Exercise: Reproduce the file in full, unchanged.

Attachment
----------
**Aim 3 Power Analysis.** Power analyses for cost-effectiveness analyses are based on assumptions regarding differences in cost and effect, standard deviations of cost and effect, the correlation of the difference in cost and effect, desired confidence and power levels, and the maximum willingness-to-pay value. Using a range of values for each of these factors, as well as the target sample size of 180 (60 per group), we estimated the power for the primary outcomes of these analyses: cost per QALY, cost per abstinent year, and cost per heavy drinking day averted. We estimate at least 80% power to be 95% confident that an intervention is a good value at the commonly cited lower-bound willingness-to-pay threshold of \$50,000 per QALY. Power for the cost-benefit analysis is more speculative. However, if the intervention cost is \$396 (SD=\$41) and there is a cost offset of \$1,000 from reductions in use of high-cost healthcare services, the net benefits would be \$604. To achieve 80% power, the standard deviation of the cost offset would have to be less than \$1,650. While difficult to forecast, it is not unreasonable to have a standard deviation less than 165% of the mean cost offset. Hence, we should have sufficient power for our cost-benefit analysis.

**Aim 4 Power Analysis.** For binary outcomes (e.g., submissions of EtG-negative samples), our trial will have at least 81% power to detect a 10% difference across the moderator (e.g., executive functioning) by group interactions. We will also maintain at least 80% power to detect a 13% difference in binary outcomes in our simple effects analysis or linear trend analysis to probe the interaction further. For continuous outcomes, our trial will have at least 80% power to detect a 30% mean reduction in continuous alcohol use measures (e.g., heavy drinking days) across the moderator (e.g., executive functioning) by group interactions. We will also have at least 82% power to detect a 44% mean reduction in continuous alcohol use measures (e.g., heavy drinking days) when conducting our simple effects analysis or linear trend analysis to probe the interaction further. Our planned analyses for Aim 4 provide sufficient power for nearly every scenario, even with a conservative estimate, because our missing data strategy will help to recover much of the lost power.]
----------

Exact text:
**Aim 3 Power Analysis.** Power analyses for cost-effectiveness analyses are based on assumptions regarding differences in cost and effect, standard deviations of cost and effect, the correlation of the difference in cost and effect, desired confidence and power levels, and the maximum willingness-to-pay value. Using a range of values for each of these factors, as well as the target sample size of 180 (60 per group), we estimated the power for the primary outcomes of these analyses: cost per QALY, cost per abstinent year, and cost per heavy drinking day averted. We estimate at least 80% power to be 95% confident that an intervention is a good value at the commonly cited lower-bound willingness-to-pay threshold of \$50,000 per QALY. Power for the cost-benefit analysis is more speculative. However, if the intervention cost is \$396 (SD=\$41) and there is a cost offset of \$1,000 from reductions in use of high-cost healthcare services, the net benefits would be \$604. To achieve 80% power, the standard deviation of the cost offset would have to be less than \$1,650. While difficult to forecast, it is not unreasonable to have a standard deviation less than 165% of the mean cost offset. Hence, we should have sufficient power for our cost-benefit analysis.

**Aim 4 Power Analysis.** For binary outcomes (e.g., submissions of EtG-negative samples), our trial will have at least 81% power to detect a 10% difference across the moderator (e.g., executive functioning) by group interactions. We will also maintain at least 80% power to detect a 13% difference in binary outcomes in our simple effects analysis or linear trend analysis to probe the interaction further. For continuous outcomes, our trial will have at least 80% power to detect a 30% mean reduction in continuous alcohol use measures (e.g., heavy drinking days) across the moderator (e.g., executive functioning) by group interactions. We will also have at least 82% power to detect a 44% mean reduction in continuous alcohol use measures (e.g., heavy drinking days) when conducting our simple effects analysis or linear trend analysis to probe the interaction further. Our planned analyses for Aim 4 provide sufficient power for nearly every scenario, even with a conservative estimate, because our missing data strategy will help to recover much of the lost power.]